Vitruvian HouseEdit profile
Thomas Gordon Smith built a house for his family in 1990 and dedicated it to the Roman architect Vitruvius who wrote the Ten Books on Architecture two thousand years ago. Vitruvius encouranged the emperor Augustus to revive correct forms and principles of Greek architecture. His work has inspired successive generations of architects to revive Classical Architecture for their time. Smith combined Ionic elements from Vitruvius’s symmetria with inspiration from mid-nineteenth century Grecian houses in the United States to create a new example of classicism.
The central temple block has two freestanding columns flanked by four pilasters that articulate the adjacent walls. This arrangement reflects Vitruvius's ideal proportions for an eustylos, or "well-columned", Ionic temple front. The freestanding columns support a limestone entablature to create a portico that provides both circulation and an outdoor dining room.
One-story wings flank the temple block. An abstracted entablature with triglyphs and metopes runs around each wing. The glazed terracotta metopes narrate the labors of Hercules punctuated with reliefs of the skulls of animals involved in each incident, for expample, three dog skulls represent Cerberus.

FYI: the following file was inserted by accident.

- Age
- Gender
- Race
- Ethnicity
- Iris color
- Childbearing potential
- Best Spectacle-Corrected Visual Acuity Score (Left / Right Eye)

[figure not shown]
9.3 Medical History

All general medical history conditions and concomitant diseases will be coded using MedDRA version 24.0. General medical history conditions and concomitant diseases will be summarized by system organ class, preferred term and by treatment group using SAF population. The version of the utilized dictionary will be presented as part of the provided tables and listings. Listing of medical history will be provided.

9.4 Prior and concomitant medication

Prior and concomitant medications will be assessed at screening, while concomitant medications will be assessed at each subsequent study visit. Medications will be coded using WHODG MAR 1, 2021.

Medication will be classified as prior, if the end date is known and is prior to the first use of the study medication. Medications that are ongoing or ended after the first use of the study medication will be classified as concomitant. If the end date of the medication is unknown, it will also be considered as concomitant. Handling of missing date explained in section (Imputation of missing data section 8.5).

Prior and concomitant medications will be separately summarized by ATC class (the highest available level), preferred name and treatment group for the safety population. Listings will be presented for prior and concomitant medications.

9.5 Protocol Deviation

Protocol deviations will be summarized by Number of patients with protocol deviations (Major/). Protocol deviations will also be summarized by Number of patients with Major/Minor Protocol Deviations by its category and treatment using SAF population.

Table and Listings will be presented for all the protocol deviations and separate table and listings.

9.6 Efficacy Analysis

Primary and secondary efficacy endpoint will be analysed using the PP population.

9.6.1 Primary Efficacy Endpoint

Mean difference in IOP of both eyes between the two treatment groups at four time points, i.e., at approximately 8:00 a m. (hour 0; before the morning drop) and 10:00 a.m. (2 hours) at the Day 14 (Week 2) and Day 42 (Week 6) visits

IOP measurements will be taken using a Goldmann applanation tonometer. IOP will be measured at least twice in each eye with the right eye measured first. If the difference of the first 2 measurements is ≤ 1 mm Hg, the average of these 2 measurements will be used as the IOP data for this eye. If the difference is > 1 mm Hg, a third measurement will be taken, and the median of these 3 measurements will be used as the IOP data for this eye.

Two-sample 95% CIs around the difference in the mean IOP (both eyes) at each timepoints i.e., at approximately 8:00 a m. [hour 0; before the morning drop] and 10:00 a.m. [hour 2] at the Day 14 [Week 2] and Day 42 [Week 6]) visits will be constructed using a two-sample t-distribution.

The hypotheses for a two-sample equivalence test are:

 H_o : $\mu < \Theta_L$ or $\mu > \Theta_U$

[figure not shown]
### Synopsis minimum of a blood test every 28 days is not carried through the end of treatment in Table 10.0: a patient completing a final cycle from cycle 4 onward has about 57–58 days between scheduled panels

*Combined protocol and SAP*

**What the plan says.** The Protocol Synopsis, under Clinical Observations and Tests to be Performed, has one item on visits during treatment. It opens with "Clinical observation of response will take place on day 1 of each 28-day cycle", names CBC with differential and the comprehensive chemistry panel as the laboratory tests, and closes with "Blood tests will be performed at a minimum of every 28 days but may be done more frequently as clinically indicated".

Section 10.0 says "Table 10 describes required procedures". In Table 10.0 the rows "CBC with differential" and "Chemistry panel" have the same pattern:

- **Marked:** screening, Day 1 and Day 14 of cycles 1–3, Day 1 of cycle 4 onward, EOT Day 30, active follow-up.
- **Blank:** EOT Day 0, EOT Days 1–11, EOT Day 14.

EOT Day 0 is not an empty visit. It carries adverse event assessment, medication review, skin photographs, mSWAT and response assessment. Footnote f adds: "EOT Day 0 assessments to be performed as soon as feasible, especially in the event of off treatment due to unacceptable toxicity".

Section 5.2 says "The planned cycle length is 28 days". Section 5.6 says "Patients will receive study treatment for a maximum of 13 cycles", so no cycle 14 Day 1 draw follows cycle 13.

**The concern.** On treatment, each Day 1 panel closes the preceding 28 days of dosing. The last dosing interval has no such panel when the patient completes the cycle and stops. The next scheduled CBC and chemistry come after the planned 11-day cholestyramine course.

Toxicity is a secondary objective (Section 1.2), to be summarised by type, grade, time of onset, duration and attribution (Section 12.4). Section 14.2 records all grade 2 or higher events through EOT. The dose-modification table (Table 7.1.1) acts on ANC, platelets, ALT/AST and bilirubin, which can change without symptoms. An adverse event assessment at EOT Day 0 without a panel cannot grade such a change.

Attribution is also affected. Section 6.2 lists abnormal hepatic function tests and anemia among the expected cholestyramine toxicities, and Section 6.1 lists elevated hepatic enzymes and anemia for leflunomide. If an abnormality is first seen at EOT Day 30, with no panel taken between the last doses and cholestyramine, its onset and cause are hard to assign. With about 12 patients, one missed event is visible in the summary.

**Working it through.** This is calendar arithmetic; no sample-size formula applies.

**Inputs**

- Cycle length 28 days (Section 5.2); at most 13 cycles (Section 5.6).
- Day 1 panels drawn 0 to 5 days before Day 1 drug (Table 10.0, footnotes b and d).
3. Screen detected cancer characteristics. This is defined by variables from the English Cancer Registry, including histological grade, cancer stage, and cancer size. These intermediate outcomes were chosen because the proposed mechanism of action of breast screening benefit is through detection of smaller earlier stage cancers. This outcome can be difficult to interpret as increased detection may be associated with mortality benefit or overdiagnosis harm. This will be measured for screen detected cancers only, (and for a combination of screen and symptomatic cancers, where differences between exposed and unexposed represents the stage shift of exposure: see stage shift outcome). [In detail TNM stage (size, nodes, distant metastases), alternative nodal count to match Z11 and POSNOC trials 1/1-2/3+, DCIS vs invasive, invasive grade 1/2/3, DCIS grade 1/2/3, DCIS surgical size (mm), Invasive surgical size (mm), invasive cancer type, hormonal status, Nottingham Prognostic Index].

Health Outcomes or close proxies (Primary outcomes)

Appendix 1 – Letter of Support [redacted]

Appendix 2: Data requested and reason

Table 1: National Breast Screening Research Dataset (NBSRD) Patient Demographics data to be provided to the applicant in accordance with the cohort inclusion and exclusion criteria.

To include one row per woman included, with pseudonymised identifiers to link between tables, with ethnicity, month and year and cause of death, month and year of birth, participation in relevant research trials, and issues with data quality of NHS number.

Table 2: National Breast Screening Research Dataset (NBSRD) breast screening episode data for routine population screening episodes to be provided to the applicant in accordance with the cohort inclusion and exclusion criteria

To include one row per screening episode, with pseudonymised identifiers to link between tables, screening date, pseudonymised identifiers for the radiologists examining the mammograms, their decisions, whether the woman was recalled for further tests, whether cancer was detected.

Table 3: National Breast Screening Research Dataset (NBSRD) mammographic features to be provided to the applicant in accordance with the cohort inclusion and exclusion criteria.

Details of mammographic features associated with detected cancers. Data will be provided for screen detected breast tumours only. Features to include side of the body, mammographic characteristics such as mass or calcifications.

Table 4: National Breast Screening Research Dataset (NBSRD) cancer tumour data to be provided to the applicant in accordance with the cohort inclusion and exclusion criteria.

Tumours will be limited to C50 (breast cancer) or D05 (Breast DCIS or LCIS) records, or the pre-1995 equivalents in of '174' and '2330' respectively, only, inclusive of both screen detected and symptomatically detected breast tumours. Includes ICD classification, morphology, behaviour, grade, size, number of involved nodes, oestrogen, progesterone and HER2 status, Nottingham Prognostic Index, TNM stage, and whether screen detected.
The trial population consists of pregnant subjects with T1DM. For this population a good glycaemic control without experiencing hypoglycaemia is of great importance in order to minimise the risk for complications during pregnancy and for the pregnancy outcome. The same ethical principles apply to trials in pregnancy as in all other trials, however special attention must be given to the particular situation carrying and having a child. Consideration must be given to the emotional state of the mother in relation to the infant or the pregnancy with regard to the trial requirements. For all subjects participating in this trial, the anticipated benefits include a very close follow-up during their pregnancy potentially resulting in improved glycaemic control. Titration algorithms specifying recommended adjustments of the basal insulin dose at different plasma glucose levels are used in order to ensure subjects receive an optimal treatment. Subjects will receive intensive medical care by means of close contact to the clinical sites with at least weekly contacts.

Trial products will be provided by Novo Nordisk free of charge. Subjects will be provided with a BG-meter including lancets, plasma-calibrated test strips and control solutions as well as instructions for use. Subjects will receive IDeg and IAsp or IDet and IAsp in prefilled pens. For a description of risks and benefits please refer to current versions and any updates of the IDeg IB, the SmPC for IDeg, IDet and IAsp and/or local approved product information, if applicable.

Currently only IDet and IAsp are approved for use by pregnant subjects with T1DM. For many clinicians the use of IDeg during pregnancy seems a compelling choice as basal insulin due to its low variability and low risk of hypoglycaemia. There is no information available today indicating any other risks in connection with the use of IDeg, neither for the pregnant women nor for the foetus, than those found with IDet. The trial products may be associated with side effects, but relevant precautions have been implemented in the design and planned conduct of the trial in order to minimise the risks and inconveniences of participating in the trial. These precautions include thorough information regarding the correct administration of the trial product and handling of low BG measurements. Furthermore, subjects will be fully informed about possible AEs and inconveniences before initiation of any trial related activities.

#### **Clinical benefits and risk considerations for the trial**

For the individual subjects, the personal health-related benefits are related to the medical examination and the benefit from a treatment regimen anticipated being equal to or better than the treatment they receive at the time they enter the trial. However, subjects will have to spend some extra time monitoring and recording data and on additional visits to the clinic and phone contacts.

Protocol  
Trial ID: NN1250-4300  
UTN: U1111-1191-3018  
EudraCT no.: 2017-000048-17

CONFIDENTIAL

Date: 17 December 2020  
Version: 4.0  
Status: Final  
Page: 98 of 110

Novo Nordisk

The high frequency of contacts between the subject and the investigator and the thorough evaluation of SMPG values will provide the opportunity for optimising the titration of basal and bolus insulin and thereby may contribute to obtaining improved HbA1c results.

The central block contains three rooms. The principal bedroom is above the foyer and hall. The foyer leads to the oecus, a large room derived from “center of the house” in Greek. The axis terminates in a Rumford fireplace surrounded by faux-Delft tiles that represent birds of Indiana. The east and west walls have large windows in the pattern of windows from Roman baths. A twenty-two foot groin vault spans the twenty-four foot square room. The vault reflects similar ceilings in Palladio’s villas. It is decorated with frescos depicting architects and their patrons, personifications of the fields of study an architect should understand, and an image of Architettura flanked by two ancient practitioners, Vitruvius and Deinocrates. These two architects represent the polar tendencies of rule and invention in the practice of architecture. The wings of the house accommodate one story children’s bedrooms on the east and the dining room and kitchen on the west.